1. The principle of KISS. From the English "keep it short and simple". The interface should be simple and clear, the task should be done with a minimum number of actions, everything must be clear and obvious.
2. Look at everything through the eyes of the user. It is important to make the interface for real people. Often customers/developers make a product for themselves. As a result, the product can turn out to be not only inconvenient, but even useless.
3. don't make user think too mutch. You need to avoid complicated actions which force users to think about the question - how does it work? Everything should be simple and intuitive. Don't distract the user from the task.
4. Putting Emphasis. In each interface, there are important elements (accents) and unimportant, performing for example, a decorative role. You need to focus the user's attention on the accents, while placing them in such a way as to align the right sequence of actions.
5. Proven is better than trendy. Do not cling to fashion and do something just because they do so others, it's better to give preference to proven elements of the interface.
6. Familiar controls. In any modern interface has many controls, it will be better to use familiar elements and visual images.
7. Overcome inertia. Old users will often be against innovation. Introduce new methods in the interface, even if it is, but be careful. Sometimes the opinion of experienced users is more important than the innovation. Be careful to keep a balance between the new and the good.
8. Engage in service, not a picture. You should not design an interface, but a service, where the product is only one of the points of contact with the user. This can be a radio ad, an office, or a website. They all make sense if they help the user to solve his problem, to meet a need. No one needs the interface by itself, because it doesn't solve any problem on its own. Neither does the product. A bank website without a bank is nonsense.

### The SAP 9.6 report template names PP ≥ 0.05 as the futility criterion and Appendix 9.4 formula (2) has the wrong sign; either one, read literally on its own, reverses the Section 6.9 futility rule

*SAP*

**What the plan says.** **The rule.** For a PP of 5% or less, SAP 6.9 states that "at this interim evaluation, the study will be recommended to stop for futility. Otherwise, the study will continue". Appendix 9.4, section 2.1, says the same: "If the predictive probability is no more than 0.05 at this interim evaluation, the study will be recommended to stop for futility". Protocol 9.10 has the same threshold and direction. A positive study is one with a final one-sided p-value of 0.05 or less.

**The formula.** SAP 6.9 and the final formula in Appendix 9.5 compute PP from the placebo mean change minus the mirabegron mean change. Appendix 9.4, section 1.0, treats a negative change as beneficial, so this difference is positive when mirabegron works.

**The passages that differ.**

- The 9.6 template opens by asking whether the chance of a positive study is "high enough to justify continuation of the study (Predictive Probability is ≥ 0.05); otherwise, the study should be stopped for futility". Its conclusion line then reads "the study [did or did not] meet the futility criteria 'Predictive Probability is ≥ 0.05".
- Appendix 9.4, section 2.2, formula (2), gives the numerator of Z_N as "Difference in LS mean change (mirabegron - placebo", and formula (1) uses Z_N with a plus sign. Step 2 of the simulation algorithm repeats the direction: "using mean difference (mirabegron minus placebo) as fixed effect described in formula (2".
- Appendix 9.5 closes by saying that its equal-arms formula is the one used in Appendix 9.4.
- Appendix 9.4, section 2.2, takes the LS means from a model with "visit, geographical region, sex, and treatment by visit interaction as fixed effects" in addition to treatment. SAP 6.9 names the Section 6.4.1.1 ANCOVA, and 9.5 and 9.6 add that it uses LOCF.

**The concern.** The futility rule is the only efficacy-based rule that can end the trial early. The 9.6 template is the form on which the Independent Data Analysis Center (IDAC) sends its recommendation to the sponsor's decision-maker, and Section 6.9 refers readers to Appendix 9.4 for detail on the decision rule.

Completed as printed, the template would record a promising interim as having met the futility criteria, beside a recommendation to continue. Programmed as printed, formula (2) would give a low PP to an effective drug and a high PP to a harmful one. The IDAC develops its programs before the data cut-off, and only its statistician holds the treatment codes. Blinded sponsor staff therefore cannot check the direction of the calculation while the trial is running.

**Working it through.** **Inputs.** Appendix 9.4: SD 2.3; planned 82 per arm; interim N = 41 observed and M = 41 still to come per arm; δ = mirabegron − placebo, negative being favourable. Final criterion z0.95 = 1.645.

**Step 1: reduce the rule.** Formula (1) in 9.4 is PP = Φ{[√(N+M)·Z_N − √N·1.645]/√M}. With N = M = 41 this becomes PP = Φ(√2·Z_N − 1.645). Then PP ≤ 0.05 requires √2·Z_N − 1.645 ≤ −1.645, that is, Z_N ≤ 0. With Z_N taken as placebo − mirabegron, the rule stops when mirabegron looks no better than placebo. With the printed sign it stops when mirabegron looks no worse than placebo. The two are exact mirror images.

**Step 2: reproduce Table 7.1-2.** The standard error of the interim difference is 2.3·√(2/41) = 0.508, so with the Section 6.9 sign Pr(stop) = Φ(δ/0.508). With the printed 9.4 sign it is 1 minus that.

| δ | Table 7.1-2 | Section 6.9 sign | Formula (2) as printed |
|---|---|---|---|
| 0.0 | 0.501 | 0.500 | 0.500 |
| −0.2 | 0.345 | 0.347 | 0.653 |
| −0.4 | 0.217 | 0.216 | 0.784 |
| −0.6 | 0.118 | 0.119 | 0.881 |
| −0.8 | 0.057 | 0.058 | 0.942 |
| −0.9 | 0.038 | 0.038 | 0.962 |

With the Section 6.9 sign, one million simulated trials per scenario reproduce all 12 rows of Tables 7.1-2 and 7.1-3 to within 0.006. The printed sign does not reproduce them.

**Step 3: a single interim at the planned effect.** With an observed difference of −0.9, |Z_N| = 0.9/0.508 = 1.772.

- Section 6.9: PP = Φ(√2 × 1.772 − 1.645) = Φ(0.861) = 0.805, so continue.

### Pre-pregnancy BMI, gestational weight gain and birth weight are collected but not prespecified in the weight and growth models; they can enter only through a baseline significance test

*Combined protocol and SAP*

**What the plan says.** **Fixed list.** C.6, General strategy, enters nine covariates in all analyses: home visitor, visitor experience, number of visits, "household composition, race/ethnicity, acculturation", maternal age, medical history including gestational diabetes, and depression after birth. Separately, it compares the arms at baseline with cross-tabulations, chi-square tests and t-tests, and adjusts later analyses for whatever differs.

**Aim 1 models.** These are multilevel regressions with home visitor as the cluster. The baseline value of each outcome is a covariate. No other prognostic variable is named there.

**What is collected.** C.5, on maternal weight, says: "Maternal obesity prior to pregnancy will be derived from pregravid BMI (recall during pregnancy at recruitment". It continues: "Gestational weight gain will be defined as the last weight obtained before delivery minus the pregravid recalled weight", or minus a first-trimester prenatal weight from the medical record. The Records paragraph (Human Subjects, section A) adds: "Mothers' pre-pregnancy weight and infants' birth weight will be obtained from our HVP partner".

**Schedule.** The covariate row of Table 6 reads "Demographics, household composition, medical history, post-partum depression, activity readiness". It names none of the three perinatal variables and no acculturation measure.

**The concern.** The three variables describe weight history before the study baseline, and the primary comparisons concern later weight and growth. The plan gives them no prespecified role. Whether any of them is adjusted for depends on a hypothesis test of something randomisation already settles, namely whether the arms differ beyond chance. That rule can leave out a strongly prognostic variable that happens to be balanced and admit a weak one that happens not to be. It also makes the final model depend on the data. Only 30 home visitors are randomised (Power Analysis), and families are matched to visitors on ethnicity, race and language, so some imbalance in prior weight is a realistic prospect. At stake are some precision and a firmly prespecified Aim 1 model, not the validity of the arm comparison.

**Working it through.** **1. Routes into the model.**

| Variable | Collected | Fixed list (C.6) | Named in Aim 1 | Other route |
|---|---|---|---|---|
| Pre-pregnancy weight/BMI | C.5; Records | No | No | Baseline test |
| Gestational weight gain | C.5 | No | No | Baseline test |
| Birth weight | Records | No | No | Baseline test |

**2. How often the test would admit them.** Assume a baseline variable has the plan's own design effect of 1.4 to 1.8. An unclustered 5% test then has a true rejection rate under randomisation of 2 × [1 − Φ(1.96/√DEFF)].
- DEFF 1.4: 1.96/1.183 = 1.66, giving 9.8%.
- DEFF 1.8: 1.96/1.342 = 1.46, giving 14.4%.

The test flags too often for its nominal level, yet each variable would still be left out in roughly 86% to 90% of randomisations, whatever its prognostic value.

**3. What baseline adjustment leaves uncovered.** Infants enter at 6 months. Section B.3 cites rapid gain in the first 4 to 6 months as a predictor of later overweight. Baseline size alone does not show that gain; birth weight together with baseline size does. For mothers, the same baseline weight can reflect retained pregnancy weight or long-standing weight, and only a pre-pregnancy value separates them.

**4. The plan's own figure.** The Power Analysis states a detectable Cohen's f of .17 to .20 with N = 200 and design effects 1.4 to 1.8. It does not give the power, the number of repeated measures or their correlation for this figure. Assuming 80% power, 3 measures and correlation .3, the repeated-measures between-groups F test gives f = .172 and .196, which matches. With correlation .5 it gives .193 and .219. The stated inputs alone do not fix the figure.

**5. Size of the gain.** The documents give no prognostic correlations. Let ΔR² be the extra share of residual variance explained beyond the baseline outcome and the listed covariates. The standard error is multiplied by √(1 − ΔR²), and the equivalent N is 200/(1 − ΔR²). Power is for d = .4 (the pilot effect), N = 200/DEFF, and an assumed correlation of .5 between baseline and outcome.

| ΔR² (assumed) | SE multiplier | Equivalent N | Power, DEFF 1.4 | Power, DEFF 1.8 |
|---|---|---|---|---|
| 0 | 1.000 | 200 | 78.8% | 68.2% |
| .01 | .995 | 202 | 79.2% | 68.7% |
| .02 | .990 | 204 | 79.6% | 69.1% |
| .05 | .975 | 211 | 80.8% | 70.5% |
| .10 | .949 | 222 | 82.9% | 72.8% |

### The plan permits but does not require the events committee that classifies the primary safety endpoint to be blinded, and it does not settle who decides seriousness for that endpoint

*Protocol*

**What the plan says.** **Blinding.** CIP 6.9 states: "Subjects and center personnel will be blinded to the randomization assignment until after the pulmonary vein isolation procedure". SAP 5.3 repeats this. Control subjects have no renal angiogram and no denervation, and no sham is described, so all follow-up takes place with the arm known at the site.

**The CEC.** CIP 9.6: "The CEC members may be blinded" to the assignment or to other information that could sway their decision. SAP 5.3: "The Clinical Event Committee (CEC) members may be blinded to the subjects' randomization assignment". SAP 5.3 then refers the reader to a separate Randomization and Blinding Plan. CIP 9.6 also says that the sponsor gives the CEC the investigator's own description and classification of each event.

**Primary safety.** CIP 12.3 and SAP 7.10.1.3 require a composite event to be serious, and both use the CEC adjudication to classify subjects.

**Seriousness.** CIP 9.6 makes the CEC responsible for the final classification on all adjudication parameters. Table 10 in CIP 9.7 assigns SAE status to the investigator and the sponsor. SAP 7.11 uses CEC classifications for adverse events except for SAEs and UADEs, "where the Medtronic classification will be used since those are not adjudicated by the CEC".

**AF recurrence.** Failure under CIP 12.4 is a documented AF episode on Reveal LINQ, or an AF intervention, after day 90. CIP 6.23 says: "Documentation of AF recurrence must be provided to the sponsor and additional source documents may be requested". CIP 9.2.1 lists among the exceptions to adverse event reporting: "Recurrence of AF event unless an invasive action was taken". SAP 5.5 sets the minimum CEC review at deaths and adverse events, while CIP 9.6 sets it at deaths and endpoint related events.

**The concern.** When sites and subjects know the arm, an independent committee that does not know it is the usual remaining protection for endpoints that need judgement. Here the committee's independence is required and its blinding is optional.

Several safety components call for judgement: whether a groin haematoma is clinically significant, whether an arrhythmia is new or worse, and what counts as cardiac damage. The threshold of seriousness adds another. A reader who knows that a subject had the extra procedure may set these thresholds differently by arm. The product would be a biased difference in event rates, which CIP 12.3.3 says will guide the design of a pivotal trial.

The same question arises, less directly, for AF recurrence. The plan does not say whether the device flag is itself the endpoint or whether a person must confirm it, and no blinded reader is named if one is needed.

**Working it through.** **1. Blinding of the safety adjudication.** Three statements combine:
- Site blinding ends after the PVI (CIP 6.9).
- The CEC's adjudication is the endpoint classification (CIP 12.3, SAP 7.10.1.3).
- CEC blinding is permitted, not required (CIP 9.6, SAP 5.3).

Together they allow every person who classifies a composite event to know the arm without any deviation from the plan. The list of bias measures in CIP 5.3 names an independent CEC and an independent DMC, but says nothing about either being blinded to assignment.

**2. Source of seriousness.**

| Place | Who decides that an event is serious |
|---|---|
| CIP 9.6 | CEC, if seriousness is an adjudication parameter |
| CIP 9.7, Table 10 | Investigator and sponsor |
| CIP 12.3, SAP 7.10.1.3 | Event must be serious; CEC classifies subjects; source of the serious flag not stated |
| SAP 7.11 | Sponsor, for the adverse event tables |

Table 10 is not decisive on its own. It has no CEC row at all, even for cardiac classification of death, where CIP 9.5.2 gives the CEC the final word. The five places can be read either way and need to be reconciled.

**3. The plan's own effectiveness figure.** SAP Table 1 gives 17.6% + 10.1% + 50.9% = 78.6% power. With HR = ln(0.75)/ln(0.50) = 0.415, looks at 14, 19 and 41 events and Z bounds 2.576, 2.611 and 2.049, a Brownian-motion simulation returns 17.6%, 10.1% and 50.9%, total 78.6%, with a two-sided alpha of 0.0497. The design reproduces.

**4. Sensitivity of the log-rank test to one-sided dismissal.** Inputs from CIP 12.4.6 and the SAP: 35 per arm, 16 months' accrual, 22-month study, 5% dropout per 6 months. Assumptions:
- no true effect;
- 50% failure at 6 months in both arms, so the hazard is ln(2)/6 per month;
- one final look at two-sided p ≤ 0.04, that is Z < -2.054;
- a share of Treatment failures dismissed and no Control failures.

9. People don't read, people browse. Users don't like to read large amounts of text, don't make them do it. Much better to use infographics, icons, images.
10. Miller's Purse. One functional block can not be more than 5-7 elements, otherwise the user will not be able to retain information in short-term memory. Ideally, reduce them to 3 in one block at all.
11. The principle of grouping. It is desirable to break down the information on the page into logical blocks (groups), so the user can easily navigate.
12. intuitiveness. All of the elements of the interface, especially those of the main functions of the system should be "at your fingertips", in plain sight. Particularly important elements should be highlighted.
13. Principle of 3 clicks. Should not be more than 3 clicks to go from one section to another.
14. Uniformity. In large projects, there is often homogeneous functionality in different parts of the site (for example, comments), it should not differ.
15. The principle of bridge rails. This principle is also called "foolproof", users should be protected from accidental actions.
16. Proper copywriting. Interface design is a lot of copywriting, every letter is important, especially headlines.
17. Principle of unity. Settings and controls should try not to be hidden in separate sections, but allow to manage from one place.
18. Trends. It is worth taking into account current trends, so that the interface is not outdated even before the release of the project, but to approach this thoughtfully. Trendy and new does not always mean good.
Author: Ulyashenkov Sergey